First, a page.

It was worn by an English player who, after a 3-0 victory in 1911, swapped his shirt with Welsh left-winger Edward Vizard.
Saved from jumble
About 60 years on, Vizard (1889- 1973) was sorting out material for a jumble sale in Wolverhampton but gave the shirt to his cleaner.
She passed it to her son who consigned it to the February 18 sale at Etwall and there it was spotted online by author, best-selling authority on whisky and a devotee of Millwall, Jim Murray.
He had been searching for 35 years for a souvenir of that last international match ever to be played at The Den, their now former home.
He said: “I’ve sold millions of books but my first was Millwall: Lions of The South which I started in 1985. In it there’s a picture from that game in 1911 with players wearing the shirt.
“Few shirts of any nation from before the first World War ever come up for sale and I’d all but given up hope of ever finding one from the Millwall game.
“When I saw the shirt online, I had to read it three or four times before it really sank in that one was coming for auction.”
It was estimated at £1200-1800 but Murray was more than happy to go to £4000 to secure it.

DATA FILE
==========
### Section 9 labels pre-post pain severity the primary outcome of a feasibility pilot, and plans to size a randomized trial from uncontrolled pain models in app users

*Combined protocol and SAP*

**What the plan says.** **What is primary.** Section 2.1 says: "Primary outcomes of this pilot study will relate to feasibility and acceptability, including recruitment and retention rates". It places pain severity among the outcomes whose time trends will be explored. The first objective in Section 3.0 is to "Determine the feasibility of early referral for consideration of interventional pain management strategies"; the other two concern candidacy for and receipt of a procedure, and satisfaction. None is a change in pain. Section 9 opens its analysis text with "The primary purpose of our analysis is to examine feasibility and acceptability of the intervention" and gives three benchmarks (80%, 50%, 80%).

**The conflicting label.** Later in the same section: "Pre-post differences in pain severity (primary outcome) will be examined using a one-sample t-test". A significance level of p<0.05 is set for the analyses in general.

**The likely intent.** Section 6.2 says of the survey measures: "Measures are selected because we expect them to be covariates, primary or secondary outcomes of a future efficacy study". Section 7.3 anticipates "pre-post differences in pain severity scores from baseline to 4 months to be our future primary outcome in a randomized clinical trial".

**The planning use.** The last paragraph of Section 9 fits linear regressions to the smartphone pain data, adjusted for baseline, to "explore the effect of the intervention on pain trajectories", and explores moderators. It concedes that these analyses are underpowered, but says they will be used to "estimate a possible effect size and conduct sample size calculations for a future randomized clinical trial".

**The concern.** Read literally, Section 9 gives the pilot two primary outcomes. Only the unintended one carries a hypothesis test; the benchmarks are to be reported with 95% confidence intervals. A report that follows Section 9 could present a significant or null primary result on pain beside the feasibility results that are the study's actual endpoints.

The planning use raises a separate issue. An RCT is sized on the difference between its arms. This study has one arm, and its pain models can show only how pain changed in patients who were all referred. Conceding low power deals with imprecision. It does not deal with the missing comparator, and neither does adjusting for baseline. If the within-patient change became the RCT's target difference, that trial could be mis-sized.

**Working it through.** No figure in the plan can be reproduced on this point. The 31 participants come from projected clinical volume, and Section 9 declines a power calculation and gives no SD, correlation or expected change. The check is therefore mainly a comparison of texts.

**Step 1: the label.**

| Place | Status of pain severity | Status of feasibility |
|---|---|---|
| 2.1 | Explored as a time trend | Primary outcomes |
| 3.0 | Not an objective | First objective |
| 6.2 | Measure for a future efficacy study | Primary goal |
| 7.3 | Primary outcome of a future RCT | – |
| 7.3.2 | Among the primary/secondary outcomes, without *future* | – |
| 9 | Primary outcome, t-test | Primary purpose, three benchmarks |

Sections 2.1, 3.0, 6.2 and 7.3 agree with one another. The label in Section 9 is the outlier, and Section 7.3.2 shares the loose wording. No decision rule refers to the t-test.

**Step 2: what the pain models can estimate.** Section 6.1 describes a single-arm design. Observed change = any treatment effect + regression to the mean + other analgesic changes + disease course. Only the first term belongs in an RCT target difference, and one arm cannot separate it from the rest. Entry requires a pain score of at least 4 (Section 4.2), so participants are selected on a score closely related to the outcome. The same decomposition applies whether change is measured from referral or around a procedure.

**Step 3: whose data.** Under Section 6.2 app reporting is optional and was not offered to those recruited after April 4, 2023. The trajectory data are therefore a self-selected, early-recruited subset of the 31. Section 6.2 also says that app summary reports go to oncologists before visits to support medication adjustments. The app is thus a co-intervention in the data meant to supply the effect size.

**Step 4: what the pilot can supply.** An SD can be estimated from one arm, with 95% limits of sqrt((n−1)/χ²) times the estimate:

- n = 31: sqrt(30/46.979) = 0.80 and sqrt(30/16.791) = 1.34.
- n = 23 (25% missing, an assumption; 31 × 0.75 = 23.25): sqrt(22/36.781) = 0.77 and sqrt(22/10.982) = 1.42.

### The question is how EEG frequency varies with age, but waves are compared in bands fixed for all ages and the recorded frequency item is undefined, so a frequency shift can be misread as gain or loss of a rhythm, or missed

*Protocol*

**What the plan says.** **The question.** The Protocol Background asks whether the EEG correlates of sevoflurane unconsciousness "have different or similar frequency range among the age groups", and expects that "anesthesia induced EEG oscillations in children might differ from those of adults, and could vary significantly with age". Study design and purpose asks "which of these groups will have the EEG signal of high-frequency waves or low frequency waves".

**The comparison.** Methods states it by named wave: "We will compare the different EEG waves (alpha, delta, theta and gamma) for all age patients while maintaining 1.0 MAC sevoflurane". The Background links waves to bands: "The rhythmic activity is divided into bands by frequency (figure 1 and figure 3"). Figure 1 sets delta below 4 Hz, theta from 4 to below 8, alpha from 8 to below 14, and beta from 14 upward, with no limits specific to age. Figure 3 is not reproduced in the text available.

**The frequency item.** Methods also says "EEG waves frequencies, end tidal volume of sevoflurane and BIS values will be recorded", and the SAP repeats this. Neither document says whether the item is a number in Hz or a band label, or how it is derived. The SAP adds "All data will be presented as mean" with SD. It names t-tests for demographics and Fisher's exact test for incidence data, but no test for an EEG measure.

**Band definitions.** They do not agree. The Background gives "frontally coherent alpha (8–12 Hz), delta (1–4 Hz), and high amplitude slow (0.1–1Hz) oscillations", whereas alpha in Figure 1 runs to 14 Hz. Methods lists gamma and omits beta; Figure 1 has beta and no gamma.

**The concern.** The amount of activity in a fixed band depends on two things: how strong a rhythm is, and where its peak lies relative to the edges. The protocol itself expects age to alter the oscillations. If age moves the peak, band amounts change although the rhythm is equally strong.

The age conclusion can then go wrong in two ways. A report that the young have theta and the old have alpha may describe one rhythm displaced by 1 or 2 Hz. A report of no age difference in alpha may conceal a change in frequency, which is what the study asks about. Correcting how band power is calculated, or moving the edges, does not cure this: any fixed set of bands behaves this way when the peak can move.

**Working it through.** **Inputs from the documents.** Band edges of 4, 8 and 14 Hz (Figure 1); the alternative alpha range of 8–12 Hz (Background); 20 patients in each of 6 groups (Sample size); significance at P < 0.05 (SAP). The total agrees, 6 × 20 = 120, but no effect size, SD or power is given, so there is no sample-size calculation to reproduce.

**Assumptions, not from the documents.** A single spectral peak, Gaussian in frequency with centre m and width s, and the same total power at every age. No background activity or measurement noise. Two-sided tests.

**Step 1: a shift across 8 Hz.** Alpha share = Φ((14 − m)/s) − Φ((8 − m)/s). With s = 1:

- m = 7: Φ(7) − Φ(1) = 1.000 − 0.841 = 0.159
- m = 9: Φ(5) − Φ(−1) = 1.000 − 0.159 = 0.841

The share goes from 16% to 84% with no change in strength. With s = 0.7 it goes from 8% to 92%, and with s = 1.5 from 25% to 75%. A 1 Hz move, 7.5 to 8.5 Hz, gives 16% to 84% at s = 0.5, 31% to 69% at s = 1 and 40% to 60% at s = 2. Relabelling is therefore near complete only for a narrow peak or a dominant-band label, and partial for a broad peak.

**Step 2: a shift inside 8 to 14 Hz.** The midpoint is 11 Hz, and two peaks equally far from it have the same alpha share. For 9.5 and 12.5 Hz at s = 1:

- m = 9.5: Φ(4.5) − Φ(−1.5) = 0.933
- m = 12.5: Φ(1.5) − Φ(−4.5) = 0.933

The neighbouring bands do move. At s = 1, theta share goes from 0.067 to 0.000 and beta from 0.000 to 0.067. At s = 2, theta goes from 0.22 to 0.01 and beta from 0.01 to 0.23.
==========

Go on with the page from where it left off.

More sporting souvenirs dating back to before the First World War were offered at Gildings (15% buyer’s premium) on the same day as Hansons’ England shirt.
Among the various items belonging to renowned sprint and road cyclist William James ‘Bill’ Bailey (1880-1971) was a London 1908 Olympics Games Competitor badge. Bailey did not reach the finals then but was world sprint champion in 1909, 1911 and 1913.
After war service he remained a key figure in cycling and helped train the British Olympics team, as acknowledged with his medals and ribbons from the 1936 Berlin Olympiad and team manager’s badge from the 1948 London Games.
Along with other medals and badges and a photo of Bailey on his bike with a Games official, the multi-lot presented a bit of a challenge to auctioneer Will Gilding ahead of the February 18 sale in Market Harborough.
“Estimating the lot was a bit tricky,” he said. “It didn’t contain any of his world medals or racing medals but medals spanning three of the more interesting Games made it of interest to collectors.”
In fact, Gilding got the estimate pretty much spot-on when the group sold to the UK trade at £850 – a sum £50 above the top estimate.